NATO has assumed control of the no-fly zone in Libya. Rebels in Libya are advancing west, clashing with fighters loyal to Col. Moammar Gadhafi. (This post will refresh every 30 minutes unless we jump in with breaking news.)
NPR's Eric Westervelt is traveling in eastern Libya; today on Morning Edition he described rebels holding Brega, an eastern oil port. Rebels believe the front line of battle is about six miles outside of Sirte, Gadhafi's hometown. Overnight, there was a huge celebration in the eastern town of Benghazi, held by the rebels; people mistakenly believed Sirte had fallen to rebel fighters.
Eric has been driving on the western road out of Benghazi. "I passed dozens of destroyed tanks, pieces of artillery, troop carriers and trucks. Really, the highway is littered with his destroyed heavy armor...rebels say that troops that were left, that survived, got into civilian cars and fled westward toward Sirte." Eric is seeing Libyan government uniforms, crates of ammunition dropped by pro-Gadhafi fighter who left in great haste. Rebels are picking up what's been dropped.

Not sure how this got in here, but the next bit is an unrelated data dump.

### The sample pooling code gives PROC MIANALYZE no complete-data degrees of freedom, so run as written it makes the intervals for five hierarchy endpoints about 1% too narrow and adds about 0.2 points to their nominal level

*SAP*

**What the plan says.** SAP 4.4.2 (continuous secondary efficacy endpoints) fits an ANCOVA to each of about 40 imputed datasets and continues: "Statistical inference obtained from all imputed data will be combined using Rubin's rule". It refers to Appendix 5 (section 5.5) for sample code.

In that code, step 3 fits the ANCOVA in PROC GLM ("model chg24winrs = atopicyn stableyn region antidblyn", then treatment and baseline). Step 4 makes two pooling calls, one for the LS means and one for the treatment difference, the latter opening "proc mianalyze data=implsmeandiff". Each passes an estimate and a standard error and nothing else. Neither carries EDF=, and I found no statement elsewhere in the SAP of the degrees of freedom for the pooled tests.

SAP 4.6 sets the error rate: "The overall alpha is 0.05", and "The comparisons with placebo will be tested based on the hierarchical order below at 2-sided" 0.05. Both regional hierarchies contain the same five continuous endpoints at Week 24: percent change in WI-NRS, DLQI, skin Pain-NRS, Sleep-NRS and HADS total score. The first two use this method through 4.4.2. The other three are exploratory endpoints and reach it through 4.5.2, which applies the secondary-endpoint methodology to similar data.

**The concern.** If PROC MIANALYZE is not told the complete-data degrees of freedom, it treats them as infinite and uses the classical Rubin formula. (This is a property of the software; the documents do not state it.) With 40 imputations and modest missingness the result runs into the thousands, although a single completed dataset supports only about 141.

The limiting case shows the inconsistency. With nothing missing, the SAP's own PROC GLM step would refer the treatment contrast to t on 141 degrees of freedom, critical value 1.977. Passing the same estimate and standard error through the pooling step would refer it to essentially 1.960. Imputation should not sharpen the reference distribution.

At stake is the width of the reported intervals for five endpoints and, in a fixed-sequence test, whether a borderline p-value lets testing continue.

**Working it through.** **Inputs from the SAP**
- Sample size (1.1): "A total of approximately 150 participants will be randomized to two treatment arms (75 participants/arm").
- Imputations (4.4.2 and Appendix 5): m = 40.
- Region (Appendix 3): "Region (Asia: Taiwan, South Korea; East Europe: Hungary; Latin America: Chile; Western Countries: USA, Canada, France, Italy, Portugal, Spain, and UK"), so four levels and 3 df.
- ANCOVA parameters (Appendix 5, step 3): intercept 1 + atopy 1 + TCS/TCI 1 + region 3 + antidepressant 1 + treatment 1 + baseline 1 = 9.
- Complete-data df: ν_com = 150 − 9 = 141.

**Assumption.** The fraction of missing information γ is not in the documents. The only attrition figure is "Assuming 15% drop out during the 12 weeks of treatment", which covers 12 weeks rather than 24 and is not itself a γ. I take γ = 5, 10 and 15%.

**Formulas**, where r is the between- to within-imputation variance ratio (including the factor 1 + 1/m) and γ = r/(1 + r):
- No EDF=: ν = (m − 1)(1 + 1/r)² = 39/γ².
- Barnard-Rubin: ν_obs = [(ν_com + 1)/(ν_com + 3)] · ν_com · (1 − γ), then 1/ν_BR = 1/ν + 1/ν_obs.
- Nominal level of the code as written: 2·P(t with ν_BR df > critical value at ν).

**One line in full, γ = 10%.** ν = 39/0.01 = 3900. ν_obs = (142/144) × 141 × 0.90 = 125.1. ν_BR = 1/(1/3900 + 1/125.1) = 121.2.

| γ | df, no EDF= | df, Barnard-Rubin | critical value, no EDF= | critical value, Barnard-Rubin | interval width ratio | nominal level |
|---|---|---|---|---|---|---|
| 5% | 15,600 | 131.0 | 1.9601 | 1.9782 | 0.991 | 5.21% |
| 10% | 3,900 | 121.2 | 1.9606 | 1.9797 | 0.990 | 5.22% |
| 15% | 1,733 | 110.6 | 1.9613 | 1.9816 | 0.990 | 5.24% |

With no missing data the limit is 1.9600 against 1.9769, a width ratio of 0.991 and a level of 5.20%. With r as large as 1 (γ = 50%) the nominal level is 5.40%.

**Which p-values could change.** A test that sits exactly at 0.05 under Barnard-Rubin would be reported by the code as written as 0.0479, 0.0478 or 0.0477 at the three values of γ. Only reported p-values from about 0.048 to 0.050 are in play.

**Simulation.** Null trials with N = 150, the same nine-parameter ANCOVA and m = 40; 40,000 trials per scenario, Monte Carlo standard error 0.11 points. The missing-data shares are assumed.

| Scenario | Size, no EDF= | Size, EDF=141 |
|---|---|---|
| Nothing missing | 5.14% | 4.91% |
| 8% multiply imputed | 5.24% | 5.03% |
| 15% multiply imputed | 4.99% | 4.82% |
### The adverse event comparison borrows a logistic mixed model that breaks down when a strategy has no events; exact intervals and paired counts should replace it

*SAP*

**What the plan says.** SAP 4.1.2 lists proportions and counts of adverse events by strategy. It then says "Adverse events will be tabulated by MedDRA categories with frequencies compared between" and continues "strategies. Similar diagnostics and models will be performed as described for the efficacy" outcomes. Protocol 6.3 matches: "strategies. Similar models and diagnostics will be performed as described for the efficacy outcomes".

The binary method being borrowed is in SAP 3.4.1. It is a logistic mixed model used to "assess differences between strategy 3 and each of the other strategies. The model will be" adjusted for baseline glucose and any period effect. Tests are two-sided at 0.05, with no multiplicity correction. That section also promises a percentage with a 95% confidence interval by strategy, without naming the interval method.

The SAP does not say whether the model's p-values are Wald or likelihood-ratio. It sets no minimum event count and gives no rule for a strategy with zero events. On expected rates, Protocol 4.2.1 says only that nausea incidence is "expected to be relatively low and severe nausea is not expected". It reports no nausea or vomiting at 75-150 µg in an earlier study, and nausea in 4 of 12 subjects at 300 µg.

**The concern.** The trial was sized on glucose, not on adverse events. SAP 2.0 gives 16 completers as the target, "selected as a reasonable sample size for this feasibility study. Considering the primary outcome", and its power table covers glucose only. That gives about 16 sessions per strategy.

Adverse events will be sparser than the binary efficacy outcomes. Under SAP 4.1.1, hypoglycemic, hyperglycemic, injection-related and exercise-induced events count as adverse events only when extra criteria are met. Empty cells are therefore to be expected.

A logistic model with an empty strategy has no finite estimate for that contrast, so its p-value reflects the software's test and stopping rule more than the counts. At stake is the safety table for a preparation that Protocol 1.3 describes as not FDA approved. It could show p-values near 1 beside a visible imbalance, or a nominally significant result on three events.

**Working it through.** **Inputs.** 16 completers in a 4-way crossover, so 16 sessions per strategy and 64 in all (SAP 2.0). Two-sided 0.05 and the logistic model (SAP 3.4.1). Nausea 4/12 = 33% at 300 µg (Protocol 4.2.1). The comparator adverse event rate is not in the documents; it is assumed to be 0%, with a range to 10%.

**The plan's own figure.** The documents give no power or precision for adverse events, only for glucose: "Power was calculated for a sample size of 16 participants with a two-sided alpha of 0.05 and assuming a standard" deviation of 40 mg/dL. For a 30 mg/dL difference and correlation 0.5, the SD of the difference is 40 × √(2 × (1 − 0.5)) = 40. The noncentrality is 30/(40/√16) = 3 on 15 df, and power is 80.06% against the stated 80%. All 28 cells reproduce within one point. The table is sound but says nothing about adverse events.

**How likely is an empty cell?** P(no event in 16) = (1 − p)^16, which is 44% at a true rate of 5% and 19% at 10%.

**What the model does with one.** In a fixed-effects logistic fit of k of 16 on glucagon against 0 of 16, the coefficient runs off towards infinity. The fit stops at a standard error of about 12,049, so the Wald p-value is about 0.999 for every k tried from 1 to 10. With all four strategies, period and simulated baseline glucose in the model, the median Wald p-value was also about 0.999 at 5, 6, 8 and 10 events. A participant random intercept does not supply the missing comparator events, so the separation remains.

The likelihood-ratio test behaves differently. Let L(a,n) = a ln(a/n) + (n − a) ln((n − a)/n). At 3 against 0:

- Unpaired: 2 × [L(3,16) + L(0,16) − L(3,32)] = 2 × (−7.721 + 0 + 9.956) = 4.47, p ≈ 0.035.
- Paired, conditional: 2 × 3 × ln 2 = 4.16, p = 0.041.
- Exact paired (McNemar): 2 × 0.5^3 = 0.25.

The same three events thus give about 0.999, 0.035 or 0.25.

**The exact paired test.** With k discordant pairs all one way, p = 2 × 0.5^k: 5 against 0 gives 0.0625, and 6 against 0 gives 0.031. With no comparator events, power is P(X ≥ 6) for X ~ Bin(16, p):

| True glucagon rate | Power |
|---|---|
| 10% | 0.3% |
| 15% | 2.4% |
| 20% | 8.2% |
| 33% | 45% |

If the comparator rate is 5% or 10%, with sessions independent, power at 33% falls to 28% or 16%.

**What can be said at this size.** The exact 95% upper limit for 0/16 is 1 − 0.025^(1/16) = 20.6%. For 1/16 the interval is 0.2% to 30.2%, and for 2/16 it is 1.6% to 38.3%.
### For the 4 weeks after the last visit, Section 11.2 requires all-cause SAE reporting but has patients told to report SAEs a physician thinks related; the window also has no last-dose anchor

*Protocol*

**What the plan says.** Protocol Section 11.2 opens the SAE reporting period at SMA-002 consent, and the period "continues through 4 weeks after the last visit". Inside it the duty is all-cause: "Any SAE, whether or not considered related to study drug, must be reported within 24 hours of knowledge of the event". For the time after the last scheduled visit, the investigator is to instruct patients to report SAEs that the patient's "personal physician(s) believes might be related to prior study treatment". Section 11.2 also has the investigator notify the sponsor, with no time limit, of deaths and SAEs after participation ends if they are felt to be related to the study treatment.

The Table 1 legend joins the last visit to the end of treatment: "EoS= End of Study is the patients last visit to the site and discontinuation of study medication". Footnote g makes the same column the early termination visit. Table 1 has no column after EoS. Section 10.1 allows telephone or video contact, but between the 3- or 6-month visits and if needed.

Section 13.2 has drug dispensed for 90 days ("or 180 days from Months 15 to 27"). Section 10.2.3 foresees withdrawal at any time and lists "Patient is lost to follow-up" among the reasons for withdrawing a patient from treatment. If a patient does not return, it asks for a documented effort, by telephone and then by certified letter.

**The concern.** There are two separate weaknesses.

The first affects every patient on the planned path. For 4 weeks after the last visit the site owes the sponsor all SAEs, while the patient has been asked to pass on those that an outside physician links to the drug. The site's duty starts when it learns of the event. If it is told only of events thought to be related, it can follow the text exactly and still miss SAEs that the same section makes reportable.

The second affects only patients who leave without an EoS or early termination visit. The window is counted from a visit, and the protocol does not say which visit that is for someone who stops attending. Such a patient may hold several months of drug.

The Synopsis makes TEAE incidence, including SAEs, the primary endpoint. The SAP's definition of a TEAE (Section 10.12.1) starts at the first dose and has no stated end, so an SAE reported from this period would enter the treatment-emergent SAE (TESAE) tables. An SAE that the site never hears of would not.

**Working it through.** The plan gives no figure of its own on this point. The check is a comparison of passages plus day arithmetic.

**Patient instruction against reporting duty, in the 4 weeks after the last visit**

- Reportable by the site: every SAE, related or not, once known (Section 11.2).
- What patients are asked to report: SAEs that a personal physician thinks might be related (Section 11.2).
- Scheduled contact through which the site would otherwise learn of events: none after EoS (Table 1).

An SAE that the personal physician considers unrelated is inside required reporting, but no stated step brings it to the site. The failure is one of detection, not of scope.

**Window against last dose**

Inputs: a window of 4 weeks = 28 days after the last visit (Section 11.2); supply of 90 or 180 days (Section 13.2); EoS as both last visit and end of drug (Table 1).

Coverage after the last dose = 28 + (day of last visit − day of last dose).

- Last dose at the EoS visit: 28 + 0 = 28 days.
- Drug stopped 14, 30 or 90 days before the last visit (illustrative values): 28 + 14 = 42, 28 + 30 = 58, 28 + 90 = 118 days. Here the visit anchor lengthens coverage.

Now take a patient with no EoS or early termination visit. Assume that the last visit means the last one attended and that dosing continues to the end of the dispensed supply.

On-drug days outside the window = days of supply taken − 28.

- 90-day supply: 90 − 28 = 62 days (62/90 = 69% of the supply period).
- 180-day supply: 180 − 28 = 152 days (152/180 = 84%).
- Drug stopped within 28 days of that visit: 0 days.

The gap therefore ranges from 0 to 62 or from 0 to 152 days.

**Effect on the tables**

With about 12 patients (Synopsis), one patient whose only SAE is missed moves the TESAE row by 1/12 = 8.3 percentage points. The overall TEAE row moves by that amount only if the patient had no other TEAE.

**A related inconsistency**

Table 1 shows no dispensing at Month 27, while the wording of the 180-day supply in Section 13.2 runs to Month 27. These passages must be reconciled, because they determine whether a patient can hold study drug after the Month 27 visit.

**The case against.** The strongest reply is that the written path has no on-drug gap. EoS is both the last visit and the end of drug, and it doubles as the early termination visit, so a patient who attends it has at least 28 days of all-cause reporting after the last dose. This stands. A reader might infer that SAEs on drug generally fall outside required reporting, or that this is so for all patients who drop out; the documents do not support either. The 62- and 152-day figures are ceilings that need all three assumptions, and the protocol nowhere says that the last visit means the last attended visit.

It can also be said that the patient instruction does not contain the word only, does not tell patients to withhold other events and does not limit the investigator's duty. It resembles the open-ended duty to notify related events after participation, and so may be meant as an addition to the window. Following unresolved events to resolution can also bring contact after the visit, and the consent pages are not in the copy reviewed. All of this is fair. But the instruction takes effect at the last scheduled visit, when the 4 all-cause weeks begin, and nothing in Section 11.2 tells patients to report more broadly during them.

Further west, NPR's Lourdes Garcia-Navarro is in Tripoli; she tells Morning Edition many shops are closed in the capital and people are hoarding goods. There were nine loud explosions heard over the city and some ineffective anti-aircraft rounds were fired in return.
President Obama will explain his position on the U.S intervention in Libya tonight in a speech in Washington; Mark will cover it live on the Two-Way and Frank will provide analysis on It's All Politics. Copyright 2011 National Public Radio. To see more, visit http://www.npr.org/.